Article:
In the past week, two excellent features have been written on the state of YouTube personalities in video games. One by Mike Rose on Gamasutra, the other by Simon Parkin on Eurogamer. They raise a number of important, albeit messy questions about the practice of these folks getting paid by publishers.
You really need to go read both of them, but the gist is this: there are some prominent (and some less so) YouTube personalities in the world of video games who are being paid directly by publishers to promote their work, and these payments are either being poorly disclosed or not disclosed at all.
Taken literally like that, this is a big problem. Only, as both features point out, while in some cases this may be down to shady dealings, in many cases it's simply a case of the YouTuber being naive enough to not know the legality about disclosing payments and endorsements.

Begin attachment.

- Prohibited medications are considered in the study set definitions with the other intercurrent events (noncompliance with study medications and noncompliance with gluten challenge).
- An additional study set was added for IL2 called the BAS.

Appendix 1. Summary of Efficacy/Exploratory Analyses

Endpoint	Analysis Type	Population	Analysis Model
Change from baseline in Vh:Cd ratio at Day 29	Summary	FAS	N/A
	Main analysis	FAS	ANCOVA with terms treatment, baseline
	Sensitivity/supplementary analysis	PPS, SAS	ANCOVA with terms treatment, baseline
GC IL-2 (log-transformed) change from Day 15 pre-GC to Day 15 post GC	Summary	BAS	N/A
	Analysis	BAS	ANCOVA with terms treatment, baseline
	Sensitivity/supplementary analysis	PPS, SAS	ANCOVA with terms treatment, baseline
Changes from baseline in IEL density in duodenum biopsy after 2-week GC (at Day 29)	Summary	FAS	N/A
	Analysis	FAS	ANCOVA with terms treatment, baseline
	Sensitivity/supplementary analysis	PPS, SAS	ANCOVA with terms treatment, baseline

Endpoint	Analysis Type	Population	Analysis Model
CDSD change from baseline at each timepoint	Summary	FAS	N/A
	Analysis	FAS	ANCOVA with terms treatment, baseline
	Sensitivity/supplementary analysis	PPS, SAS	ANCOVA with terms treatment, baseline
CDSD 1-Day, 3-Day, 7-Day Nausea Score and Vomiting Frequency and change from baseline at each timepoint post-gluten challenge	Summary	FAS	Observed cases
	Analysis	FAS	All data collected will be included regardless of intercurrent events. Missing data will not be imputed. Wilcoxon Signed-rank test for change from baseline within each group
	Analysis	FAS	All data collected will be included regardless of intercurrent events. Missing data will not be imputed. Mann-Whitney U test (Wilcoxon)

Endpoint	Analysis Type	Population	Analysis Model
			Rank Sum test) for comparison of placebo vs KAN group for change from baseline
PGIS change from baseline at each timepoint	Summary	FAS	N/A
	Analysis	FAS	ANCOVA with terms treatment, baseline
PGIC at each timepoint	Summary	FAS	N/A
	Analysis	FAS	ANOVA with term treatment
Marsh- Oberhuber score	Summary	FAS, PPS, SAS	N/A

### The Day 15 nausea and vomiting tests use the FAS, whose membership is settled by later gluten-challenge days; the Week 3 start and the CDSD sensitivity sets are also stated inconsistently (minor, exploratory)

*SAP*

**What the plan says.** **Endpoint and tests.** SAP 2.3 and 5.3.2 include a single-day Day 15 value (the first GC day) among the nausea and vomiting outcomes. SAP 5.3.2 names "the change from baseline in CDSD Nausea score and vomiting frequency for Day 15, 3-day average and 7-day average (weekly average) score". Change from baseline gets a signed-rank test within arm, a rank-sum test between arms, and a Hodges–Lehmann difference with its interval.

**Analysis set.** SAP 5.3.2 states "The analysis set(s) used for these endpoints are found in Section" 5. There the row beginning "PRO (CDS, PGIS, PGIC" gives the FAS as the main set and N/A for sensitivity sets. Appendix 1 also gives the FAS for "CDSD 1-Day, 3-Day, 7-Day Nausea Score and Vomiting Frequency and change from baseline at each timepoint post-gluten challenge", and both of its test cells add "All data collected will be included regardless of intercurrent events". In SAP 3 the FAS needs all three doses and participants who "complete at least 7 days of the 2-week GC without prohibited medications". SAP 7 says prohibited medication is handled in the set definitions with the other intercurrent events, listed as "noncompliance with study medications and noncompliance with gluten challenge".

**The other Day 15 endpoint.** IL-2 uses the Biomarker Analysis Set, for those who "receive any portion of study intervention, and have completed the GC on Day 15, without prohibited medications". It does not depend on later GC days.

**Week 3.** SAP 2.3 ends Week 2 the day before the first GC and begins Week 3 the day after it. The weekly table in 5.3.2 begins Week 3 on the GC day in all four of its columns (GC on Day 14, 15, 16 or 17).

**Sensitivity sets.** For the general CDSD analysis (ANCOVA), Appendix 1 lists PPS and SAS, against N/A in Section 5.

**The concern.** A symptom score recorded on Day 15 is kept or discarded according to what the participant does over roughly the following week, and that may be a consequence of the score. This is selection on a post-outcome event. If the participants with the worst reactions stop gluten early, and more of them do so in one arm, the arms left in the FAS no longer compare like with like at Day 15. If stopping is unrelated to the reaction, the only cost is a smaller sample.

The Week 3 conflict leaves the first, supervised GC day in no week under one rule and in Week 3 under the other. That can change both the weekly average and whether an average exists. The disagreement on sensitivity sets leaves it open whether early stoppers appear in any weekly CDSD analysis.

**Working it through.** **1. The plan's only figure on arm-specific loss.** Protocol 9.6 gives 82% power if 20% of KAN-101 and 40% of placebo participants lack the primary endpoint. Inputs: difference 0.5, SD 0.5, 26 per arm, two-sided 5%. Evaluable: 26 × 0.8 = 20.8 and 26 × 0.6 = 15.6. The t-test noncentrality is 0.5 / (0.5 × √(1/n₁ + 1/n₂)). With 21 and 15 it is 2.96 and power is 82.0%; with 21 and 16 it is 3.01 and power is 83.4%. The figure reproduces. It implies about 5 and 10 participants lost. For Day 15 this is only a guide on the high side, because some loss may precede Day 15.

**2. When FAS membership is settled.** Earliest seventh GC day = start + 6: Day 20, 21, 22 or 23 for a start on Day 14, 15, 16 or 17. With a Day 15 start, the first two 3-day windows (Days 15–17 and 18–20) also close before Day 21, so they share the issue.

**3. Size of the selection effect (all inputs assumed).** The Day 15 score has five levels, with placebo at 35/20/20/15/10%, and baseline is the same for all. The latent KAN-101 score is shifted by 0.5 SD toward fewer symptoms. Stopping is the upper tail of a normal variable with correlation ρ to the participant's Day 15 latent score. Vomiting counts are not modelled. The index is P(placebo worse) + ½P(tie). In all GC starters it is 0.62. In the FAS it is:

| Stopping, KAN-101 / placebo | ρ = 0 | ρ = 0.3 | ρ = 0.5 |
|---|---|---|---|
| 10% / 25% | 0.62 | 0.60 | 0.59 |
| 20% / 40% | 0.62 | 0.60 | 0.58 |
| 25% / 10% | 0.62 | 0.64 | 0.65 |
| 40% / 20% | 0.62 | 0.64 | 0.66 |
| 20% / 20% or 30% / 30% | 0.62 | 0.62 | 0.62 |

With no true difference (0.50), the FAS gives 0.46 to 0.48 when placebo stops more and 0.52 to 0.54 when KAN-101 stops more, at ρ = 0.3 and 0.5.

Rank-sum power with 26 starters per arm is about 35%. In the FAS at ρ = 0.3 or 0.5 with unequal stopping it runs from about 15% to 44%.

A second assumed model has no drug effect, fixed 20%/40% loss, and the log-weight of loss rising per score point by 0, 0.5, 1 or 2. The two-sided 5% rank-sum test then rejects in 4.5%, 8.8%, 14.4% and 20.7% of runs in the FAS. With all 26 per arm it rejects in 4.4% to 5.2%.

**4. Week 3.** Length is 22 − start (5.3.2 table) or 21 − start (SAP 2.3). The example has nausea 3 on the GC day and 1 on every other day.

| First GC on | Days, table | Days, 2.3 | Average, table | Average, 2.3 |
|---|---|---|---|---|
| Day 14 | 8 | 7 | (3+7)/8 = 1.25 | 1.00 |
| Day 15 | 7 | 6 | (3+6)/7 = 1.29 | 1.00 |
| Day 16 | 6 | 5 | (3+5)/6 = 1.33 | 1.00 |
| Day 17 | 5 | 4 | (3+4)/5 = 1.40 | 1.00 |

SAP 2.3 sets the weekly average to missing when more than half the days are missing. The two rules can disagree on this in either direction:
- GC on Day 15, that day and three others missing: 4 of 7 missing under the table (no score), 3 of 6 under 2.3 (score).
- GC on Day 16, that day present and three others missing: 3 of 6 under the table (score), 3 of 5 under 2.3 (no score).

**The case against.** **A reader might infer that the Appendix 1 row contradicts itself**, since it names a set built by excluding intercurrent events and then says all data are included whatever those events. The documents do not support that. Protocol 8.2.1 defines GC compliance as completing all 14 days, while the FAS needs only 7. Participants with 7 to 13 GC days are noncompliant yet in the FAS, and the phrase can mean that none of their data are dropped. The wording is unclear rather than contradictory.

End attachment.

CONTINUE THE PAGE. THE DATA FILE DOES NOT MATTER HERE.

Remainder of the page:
And it is a legal issue. If you're being paid by a company to promote their product, whether it's through a formal review or just general coverage, both US and British law requires you to make this clear. Rose's piece in particular has comment from the FTC saying that the standard practice many YouTubers engage in, where they dump their disclosure at the bottom of a video's description, isn't good enough, since such notices "should basically be unavoidable by the viewer".
Remember though: neither piece is about all YouTubers. Just some. Both articles will show that at both ends of the spectrum, the beginners and the most prominent, there are those who either are up-front about their deals, or who don't make them at all.
Blurred lines: Are YouTubers breaking the law? [Eurogamer]